In December 2006, I had a very enjoyable aerobatic/sightseeing flight out of Gawler Airfield, South Australia in Kevin Lewis' beautifully restored Nanchang CJ-6. In June 2007, I was lucky enough to fly Kevin's CJ-6 a second time in Australia.
In the fall of 2015, I learned that a fellow member of our Cascade Warbirds group, Justin, had taken a flying job in Kodiak, Alaska, leaving his well-maintained Nanchang CJ-6A orphaned at Paine Field in nearby Everett, WA. Justin had enlisted some help from our Warbirds Commander, Ron, a former Nanchang owner, to help keep the Nanchang exercised once in awhile, but Ron had just transitioned to a 737 Captain's slot and was quite busy. Knowing that the best way to keep a radial engine in good shape is to fly it, I volunteered to help keep Justin's CJ-6 from becoming a hangar queen. I was able to get a backseat flight with Justin during his short Seattle area visit on a perfect flying day in August, which only strengthened my desire to complete a front seat checkout and 'Keep Her Flying'!
The Nanchang CJ-6 is not a copy of a Yak design, as sometimes referenced, but China's first indigenously designed and produced aircraft, with obvious design influences from the earlier Yak series that were built in China. Justin's CJ-6 flew in China (as opposed to those given to Chinese allies) and completed her military career in the care of a Chinese Air Force general. The Communist regime would sometimes provide a retiring general with a 'yard ornament' of a static display airplane. N280NC was imported via an Arizona import outfit, and flew with Ed Lovejoy in Pennsylvania for about 10 years, in a bare-aluminum paint scheme after removal of the original dark green Chinese paint.
I was finally able to arrange for a common time in Ron's and my schedule, and met at Paine Field on another gorgeous day in late October for a front seat orientation flight. With Justin's help from the previous flight and research, I had built a personal Nanchang checklist to ensure I didn't damage Justin's baby during my time as her pilot-in-command. With Ron's help, we conducted a thorough pre-flight and a normal start, and that's where the fun (and humility training) started. While I'd enjoyed three previous Nanchang flights, all my time was in the air or landing, and I actually had never taxied the CJ-6 before. I was warned that the castering nosewheel and pneumatic brakes took a little time getting used to, and found out quickly that was an understatement! Ron was patient as I jerked my way in the narrow space between the two adjacent Paine Field hangars, and I breathed a sigh of relief as I entered a long taxiway and settled down with minor corrections instead of the bang-bang excursions earlier in the taxi. After finally making it to the runway and completing our before takeoff checks, my first front seat takeoff was very mild-mannered, and I instinctively applied the correct rudder (left) for the counter-clockwise propeller rotation once I felt the slight yaw increase. I quickly entered the more familiar in-flight Nanchang environment, and re-acquainted myself the crisp handling and nice feel of the Chang.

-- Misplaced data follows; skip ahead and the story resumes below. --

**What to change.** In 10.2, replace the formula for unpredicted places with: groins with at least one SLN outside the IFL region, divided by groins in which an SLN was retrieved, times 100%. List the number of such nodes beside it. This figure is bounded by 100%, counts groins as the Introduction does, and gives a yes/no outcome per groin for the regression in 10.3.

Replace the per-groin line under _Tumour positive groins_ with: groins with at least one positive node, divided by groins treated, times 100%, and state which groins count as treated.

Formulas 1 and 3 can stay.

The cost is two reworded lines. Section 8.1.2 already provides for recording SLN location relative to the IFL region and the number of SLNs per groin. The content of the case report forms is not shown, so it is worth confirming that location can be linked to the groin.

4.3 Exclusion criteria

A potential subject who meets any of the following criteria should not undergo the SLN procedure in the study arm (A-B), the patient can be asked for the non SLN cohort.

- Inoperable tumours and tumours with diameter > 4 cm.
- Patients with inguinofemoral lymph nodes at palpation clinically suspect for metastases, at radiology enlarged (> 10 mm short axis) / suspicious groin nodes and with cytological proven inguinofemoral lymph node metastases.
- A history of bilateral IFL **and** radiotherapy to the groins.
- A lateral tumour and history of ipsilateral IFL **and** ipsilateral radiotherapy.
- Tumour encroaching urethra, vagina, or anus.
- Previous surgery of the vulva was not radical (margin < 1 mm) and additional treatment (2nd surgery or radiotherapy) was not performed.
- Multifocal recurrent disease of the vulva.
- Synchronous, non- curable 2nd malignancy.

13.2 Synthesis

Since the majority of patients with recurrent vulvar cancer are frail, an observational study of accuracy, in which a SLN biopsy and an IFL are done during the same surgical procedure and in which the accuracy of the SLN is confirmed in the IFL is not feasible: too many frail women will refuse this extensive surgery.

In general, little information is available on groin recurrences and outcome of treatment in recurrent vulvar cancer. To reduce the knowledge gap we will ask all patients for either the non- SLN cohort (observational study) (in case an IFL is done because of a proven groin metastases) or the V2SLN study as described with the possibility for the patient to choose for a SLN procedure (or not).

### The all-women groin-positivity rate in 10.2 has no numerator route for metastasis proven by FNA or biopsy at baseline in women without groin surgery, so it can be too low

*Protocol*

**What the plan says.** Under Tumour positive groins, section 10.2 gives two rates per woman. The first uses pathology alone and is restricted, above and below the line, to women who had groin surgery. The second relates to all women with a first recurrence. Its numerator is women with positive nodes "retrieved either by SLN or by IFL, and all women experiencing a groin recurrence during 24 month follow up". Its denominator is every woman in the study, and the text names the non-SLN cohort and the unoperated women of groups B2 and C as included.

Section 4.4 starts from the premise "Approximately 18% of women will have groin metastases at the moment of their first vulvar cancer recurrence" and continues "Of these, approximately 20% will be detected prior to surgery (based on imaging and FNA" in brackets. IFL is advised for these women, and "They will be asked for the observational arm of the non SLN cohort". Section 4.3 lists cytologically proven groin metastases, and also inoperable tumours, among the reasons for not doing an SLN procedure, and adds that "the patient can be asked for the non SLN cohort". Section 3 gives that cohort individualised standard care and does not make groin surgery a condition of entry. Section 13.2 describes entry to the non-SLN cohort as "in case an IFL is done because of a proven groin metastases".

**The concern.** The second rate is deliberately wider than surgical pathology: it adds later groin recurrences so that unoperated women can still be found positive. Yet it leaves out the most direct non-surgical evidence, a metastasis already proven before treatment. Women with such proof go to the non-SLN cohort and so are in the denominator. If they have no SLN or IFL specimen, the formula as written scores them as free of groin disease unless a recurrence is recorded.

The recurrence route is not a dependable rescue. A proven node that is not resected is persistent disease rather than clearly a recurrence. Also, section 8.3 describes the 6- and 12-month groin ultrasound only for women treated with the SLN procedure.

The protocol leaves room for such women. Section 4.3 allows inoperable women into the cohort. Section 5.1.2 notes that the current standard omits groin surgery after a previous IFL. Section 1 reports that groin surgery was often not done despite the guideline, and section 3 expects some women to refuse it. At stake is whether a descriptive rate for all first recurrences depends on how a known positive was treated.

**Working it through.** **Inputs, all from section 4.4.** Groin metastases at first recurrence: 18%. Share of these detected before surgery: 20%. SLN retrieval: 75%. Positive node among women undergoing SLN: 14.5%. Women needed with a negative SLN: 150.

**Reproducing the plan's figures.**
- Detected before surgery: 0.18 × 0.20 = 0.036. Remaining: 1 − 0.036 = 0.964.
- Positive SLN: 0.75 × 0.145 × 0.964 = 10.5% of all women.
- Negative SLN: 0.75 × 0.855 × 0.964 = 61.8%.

My focus on my first front seat flight, besides ground handling, was proper throttle/prop/mixture settings, and pattern and landing techniques. Although Ron and I planned to fly as many overhead patterns as the airfield could stand in an hour, Paine Tower had other ideas, forcing us to fly 'bomber' patterns behind landing Cessnas, 737s and 777s. After dragging in a few approaches, my last approach and landing was decent, even though I did test the power of the trailing link gear of the Nanchang to mask fair landings by not bouncing! Taxi off the runway and back to the hangar was much easier, as the learning curve steepened.
Ron and I planned a second flight for a full checkout, and schedules and weather finally aligned for an early April front seat checkout. The 70-degree April Seattle weather and mild winds provided a perfect background for some real, tight overhead patterns, where old fighter pilot skills started to crack through the rust. Ron and I flew a few 'unusual attitudes' over the nearby Cultus and Useless Bays, reveling in the easy handling of the Nanchang. After the final closed pattern and full stop landing, I taxied Ron back to his hangar, where we debriefed and I circled a few times getting the hang of tight turns in the Nanchang taxiing back.
Thanks for the checkout, Ron, and thanks for the opportunity to get some flight time in your well-maintained warbird, Justin. I'm now ready for some formation flying in the Nanchang to polish some other long-lost skills!